Ectopic hormones present serious problems for patients and add to the complexity of caring for those with certain kinds of neoplastic diseases. These hormones do not respond to the feedback mechanisms that regulate normal hormonal production; hence, surgery and destruction of the tumorous tissue by radiation and chemotherapy are the treatments of choice.
estrogenic hormone estrogen.
follicle-stimulating hormone (FSH) one of the gonadotropins of the anterior pituitary, which stimulates the growth and maturity of graafian follicles in the ovary, and stimulates spermatogenesis in the male.
follicle-stimulating hormone and luteinizing hormone–releasing hormone (FSH/LH-RH) luteinizing hormone–releasing hormone.
follicle-stimulating hormone–releasing hormone (FSH-RH) luteinizing hormone–releasing hormone.
gonadotropic hormone gonadotropin.
gonadotropin-releasing hormone (Gn-RH) luteinizing hormone–releasing hormone.
growth hormone (GH) any of several related polypeptide hormones secreted by the anterior lobe of the pituitary gland that directly influence protein, carbohydrate, and lipid metabolism and control the rate of skeletal and visceral growth; their secretion is in part controlled by the hypothalamus. It is used pharmaceutically as somatrem and somatropin. Called also somatotrophin, somatotropin, and somatotrophic or somatotropic hormone.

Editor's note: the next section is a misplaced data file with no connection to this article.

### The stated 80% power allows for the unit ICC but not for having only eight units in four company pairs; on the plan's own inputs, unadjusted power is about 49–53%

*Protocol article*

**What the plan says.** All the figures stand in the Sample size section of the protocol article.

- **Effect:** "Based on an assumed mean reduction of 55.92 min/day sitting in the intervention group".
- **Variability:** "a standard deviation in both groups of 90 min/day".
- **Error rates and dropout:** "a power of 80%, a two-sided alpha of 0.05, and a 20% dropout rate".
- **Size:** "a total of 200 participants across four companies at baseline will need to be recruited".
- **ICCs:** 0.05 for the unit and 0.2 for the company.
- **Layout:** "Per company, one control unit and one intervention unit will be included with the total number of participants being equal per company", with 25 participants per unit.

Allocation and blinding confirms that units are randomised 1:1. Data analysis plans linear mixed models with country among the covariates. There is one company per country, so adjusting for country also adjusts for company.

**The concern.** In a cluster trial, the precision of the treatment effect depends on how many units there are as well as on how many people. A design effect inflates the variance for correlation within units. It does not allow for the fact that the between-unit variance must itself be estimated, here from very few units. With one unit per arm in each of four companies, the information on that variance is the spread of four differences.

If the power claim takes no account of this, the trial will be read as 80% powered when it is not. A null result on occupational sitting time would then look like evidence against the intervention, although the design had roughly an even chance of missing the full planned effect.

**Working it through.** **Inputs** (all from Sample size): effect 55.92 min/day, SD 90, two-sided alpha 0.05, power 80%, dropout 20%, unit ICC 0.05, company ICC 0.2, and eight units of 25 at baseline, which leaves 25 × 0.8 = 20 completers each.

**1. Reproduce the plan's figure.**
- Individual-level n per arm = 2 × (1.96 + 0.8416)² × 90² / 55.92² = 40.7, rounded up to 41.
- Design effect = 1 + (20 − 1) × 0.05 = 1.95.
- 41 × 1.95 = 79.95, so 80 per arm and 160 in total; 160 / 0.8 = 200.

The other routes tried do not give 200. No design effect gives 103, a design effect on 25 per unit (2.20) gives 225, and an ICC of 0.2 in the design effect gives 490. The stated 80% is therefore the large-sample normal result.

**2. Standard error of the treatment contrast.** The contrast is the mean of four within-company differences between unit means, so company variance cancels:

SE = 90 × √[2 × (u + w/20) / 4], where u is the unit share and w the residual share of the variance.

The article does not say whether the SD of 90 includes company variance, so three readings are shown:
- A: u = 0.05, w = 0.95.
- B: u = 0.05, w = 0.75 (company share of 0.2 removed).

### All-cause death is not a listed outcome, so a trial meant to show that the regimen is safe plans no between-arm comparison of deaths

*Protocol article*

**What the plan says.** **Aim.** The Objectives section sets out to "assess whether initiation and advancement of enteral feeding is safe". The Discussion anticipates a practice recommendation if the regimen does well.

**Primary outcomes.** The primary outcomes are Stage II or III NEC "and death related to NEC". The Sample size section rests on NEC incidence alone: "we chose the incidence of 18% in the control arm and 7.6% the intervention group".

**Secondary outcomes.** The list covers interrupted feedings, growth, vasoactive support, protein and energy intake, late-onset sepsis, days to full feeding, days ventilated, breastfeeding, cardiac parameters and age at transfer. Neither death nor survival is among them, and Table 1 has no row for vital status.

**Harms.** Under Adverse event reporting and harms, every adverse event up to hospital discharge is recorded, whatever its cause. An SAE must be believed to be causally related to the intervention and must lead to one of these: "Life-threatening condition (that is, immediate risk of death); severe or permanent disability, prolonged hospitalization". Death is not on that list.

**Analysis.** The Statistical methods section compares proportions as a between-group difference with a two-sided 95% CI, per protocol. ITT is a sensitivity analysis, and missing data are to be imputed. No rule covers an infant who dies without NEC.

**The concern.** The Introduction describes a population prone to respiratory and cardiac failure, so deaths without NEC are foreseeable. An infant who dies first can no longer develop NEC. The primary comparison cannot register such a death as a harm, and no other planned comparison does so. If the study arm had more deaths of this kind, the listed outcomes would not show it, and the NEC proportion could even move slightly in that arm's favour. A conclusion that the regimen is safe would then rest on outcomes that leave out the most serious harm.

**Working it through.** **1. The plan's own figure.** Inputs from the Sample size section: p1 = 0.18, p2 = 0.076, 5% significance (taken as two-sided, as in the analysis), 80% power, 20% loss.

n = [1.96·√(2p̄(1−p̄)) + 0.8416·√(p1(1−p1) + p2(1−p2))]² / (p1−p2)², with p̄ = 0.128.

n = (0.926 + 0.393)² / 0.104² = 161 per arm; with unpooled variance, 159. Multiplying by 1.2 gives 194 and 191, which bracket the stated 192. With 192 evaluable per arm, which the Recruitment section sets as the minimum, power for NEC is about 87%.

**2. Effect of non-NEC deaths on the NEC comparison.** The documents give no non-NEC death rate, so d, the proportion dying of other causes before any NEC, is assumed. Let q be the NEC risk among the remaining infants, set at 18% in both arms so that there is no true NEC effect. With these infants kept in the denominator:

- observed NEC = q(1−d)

growth hormone release–inhibiting hormone somatostatin.
growth hormone–releasing hormone (GH-RH) a neuropeptide elaborated by the median eminence of the hypothalamus that binds to specific receptors on the somatotroph cells of the anterior pituitary and stimulates the secretion of growth hormone.
interstitial cell–stimulating hormone luteinizing hormone.
lactation hormone (lactogenic hormone) prolactin.
local hormone a substance with hormone like properties that acts at an anatomically restricted site; most are rapidly degraded. Called also autacoid and autocoid.